Business Writing Essentials
Style

Drivel

It's okay to spice up your writing at work. It's not okay to overdo it. A modicum of spice is appropriate when cooking; too much can ruin the meal. When you edit your first drafts, always be on the lookout for the worst forms of drivel:

Common Cliches

These are accepted, and even expected, by readers of blogs and newspapers. They are even acceptable in your writing at work. What is not acceptable is overusing them.

in hot water (in trouble)

run of the mill (typical)

Corporate Cliches

These are verbal shortcuts we use at work. Too often, however, people use them to hedge their commitments by not being clear. Try not to do that.

touch base (talk)

push back (resistance)

Legal Mumbo Jumbo

It's natural to feel the need to write like an attorney when writing something important at work. After all, it's what we're exposed to in the important documents at home, such as contracts. If you're not an attorney, avoid the temptation to write like one.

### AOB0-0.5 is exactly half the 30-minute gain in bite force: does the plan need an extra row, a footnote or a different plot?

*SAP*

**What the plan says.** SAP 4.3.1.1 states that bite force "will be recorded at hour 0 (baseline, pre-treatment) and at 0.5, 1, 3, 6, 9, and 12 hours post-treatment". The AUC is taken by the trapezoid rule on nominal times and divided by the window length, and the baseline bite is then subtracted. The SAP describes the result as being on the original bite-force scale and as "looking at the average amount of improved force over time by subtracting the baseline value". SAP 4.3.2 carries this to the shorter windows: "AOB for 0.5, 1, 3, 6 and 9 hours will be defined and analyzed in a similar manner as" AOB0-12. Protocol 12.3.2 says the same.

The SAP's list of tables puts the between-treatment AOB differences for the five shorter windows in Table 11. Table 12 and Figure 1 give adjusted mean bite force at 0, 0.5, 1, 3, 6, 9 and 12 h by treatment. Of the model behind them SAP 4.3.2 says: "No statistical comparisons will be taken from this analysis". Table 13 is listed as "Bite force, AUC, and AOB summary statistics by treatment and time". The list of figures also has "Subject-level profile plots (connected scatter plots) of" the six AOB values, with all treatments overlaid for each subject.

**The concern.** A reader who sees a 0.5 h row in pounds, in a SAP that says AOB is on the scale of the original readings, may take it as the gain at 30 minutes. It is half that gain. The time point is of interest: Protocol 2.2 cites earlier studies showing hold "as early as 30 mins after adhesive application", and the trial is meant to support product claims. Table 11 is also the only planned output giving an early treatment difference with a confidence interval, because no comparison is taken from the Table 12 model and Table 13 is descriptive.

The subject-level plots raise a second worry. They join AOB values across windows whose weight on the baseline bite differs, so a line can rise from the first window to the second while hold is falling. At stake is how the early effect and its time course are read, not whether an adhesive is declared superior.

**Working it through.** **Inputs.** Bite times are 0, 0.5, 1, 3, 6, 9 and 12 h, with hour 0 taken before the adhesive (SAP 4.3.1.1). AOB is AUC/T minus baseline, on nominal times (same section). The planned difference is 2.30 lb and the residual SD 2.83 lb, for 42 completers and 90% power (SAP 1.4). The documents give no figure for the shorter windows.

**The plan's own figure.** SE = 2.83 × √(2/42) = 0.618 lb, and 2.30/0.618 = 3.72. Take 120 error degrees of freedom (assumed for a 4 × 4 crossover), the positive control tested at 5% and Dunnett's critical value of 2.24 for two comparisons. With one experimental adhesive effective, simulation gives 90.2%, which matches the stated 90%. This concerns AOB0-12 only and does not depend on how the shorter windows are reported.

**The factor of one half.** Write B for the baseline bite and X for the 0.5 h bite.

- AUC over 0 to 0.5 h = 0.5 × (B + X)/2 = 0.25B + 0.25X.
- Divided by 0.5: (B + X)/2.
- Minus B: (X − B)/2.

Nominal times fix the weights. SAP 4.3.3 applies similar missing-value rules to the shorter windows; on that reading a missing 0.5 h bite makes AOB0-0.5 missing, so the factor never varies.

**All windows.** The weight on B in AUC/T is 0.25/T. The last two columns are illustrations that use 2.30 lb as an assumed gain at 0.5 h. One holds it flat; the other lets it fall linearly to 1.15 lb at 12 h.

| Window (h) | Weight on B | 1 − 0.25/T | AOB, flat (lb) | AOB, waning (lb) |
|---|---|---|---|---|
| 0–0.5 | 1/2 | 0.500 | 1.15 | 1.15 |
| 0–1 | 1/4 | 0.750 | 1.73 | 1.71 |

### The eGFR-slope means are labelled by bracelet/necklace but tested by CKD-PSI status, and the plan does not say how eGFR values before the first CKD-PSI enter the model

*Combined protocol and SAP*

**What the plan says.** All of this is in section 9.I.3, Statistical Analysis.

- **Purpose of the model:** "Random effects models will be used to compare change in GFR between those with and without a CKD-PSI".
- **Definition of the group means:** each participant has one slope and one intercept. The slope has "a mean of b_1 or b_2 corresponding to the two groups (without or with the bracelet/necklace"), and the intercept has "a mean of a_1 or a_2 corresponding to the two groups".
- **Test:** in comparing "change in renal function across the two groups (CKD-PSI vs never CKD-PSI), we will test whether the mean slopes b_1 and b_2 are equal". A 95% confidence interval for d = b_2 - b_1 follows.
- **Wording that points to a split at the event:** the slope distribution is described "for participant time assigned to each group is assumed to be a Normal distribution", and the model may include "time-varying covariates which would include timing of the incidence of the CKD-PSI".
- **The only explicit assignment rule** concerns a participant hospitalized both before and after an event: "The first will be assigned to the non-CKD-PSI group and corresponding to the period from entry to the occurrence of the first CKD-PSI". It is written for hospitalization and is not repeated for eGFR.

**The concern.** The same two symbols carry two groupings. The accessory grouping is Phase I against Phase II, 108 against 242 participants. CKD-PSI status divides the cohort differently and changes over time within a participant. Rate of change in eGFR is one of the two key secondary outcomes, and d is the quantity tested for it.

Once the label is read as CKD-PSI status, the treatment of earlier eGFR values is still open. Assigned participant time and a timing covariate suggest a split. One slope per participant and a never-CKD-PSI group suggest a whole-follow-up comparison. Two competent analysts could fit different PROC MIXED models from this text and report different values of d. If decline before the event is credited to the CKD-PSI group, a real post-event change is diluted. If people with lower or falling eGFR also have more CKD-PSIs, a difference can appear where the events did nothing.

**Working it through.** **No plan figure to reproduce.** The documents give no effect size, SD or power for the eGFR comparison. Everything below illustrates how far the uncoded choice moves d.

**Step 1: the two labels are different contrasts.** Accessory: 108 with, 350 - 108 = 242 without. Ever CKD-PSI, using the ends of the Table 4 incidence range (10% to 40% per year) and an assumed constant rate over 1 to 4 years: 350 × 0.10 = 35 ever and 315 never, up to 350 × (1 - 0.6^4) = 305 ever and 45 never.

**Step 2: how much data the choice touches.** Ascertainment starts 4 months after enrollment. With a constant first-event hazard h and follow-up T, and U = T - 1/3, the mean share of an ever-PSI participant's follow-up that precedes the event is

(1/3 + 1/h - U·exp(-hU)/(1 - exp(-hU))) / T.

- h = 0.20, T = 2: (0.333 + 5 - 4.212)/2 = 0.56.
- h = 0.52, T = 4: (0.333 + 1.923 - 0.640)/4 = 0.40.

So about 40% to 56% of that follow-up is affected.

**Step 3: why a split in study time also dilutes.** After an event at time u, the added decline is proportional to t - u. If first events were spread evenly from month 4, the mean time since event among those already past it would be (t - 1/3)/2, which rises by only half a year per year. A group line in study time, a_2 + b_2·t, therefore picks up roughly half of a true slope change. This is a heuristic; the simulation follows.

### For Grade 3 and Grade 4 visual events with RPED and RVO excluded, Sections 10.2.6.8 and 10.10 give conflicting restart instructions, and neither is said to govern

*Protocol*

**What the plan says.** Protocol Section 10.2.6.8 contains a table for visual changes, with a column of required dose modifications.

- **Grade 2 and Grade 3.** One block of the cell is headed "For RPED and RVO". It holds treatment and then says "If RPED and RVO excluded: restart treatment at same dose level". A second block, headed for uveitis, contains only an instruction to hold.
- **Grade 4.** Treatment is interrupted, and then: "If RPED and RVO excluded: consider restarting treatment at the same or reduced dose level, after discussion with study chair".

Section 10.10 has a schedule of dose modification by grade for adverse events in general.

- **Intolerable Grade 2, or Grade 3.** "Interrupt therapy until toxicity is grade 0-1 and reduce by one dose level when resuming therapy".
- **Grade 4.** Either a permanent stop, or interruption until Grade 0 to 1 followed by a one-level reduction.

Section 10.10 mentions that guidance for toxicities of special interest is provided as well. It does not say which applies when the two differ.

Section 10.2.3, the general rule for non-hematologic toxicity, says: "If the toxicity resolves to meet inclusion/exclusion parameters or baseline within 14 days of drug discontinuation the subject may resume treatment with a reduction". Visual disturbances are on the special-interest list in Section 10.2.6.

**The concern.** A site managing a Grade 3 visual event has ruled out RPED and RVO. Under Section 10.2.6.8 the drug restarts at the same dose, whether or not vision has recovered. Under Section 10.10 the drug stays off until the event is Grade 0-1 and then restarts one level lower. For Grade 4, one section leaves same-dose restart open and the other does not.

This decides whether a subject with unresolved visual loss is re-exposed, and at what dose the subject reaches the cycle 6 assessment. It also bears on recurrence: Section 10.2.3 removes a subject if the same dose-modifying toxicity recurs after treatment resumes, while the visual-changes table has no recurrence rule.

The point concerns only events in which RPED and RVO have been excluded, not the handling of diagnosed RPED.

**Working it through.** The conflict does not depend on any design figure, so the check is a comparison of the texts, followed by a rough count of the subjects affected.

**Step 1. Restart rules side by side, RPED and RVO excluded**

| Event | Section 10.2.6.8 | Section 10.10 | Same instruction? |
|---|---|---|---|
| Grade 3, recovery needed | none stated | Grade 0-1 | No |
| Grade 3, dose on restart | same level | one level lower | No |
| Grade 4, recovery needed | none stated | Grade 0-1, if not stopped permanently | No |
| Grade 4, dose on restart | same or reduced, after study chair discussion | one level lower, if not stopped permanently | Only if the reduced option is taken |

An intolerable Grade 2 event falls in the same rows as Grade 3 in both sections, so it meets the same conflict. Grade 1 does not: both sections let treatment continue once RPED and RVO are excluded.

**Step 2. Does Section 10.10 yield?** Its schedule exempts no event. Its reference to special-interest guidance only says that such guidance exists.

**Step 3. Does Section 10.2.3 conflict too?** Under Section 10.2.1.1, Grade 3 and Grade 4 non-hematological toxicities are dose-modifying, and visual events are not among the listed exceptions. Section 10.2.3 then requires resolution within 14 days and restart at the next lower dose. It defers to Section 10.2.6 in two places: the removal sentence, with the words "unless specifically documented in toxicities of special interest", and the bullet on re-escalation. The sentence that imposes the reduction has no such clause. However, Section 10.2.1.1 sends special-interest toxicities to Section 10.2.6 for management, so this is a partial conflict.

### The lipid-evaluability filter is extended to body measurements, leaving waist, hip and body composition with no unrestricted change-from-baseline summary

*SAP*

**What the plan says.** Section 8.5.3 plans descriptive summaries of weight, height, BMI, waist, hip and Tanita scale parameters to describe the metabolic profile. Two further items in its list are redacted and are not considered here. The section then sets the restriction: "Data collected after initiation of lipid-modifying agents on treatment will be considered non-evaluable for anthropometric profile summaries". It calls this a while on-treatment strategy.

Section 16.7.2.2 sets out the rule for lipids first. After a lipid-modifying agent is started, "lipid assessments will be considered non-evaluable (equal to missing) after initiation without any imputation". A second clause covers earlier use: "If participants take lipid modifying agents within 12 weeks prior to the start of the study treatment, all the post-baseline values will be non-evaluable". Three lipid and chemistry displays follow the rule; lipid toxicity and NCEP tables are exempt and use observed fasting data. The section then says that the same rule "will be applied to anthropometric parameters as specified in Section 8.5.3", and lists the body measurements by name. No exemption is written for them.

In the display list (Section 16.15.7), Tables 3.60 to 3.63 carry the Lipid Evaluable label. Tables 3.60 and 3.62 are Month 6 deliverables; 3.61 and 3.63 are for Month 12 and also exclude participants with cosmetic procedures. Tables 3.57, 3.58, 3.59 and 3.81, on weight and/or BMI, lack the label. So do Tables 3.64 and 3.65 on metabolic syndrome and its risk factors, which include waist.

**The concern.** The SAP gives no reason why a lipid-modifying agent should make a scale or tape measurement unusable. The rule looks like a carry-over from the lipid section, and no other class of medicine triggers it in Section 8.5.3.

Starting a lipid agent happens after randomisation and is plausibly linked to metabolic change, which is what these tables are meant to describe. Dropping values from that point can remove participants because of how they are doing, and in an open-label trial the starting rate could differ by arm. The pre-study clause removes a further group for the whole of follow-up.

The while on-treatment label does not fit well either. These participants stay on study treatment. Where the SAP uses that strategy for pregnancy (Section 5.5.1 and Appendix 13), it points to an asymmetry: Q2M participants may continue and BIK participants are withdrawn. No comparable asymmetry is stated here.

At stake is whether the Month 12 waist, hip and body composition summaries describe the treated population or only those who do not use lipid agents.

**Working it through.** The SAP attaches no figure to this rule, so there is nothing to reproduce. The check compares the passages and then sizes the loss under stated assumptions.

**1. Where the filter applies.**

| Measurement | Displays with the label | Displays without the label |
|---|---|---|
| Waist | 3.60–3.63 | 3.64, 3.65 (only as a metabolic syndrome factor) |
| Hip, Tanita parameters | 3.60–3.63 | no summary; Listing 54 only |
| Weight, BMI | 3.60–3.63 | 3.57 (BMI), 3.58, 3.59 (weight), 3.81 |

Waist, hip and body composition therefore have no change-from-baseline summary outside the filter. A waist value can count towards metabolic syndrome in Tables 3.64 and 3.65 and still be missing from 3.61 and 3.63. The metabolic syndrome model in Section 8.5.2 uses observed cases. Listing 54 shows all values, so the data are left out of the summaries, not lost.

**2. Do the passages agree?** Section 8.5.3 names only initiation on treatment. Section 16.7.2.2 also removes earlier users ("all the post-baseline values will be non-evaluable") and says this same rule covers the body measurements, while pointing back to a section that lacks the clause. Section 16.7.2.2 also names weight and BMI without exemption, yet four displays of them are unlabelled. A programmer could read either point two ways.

cease and desist (stop)

until such time as (until)

Corporate Mumbo Jumbo

If you overuse trendy business words, you're likely to look both pompous and desperate. Maintain reader respect by avoiding this dismal drivel.

leverage (use)

incent (offer incentives for*)

*yes, there are alternatives:

entice, encourage, exhort, impel, incite, induce, motivate, spur, stimulate, urge

You know that guy? That guy who uses all kinds of cliches and mumbo jumbo to make himself look smart or important? Don't be that guy.

Lesson: Drivel
Module: Style
Course: Business Writing Essentials